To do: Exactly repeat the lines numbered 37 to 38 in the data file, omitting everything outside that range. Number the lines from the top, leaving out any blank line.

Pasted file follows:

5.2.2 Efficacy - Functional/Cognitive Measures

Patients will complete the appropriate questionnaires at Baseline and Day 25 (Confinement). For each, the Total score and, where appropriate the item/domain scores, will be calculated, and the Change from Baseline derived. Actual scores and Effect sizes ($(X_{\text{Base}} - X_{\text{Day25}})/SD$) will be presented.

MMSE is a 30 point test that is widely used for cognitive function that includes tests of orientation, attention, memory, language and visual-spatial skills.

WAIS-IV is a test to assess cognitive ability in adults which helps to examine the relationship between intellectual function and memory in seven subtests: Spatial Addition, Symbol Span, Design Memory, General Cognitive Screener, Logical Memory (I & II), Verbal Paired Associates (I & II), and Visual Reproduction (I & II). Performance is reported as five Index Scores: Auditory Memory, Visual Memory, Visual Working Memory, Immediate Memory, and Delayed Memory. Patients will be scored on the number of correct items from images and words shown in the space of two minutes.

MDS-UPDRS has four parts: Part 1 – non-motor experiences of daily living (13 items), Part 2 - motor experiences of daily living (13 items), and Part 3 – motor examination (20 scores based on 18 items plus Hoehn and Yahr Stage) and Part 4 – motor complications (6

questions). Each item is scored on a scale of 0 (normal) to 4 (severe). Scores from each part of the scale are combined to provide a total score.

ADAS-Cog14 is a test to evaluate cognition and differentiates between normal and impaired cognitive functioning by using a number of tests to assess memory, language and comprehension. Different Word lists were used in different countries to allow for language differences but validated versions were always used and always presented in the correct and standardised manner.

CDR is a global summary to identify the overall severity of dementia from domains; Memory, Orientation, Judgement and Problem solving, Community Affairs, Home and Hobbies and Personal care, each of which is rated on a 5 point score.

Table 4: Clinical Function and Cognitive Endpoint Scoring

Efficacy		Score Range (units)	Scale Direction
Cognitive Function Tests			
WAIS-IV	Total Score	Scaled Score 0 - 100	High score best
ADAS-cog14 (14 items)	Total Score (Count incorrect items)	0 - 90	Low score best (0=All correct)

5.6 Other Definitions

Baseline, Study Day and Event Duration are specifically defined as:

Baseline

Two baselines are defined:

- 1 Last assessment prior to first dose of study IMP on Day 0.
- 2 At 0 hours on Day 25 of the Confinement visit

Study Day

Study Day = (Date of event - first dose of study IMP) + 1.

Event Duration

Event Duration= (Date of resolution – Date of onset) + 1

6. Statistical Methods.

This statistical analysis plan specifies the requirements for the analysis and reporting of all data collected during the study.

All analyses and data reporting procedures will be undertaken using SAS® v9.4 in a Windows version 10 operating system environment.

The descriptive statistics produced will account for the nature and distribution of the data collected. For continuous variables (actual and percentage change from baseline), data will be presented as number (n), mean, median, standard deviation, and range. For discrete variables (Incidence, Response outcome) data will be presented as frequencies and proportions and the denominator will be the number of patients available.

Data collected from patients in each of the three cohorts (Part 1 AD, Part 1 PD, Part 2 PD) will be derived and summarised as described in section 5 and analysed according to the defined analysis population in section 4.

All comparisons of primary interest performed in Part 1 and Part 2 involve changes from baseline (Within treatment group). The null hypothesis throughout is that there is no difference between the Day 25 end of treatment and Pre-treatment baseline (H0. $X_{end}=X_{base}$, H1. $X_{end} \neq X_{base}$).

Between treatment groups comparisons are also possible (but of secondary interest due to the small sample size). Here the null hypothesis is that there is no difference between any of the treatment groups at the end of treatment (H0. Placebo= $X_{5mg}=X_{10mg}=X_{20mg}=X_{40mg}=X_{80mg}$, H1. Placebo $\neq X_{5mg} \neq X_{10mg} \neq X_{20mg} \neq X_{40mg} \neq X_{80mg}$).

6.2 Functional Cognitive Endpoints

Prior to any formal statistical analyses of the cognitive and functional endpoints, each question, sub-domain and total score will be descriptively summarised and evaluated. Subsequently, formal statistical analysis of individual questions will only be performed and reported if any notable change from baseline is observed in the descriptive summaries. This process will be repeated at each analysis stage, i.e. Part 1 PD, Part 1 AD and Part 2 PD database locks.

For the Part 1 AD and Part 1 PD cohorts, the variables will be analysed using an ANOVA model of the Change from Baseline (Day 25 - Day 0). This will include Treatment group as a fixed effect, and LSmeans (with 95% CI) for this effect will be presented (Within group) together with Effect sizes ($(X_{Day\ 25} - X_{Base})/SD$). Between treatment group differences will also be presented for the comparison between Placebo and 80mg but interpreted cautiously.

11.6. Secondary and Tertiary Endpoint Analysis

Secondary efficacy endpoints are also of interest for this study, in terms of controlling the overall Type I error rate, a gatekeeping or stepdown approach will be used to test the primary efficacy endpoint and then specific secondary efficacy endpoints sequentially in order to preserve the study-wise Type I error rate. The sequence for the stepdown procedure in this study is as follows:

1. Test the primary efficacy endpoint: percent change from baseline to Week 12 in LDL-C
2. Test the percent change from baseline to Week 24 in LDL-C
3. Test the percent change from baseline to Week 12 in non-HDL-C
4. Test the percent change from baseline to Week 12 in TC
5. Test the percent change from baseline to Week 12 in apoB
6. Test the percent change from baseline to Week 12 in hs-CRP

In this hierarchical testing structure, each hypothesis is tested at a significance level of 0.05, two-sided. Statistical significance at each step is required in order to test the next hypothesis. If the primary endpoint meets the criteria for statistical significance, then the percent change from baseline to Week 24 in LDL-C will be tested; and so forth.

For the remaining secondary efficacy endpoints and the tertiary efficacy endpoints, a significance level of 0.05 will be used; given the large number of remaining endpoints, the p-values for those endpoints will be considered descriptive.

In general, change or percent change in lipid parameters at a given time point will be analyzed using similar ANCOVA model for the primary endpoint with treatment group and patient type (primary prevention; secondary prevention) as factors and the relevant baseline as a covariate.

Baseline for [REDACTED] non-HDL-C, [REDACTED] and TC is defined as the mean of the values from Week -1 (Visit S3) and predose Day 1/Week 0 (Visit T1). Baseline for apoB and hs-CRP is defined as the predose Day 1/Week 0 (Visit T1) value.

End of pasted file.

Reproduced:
2. Test the percent change from baseline to Week 24 in LDL-C
3. Test the percent change from baseline to Week 12 in non-HDL-C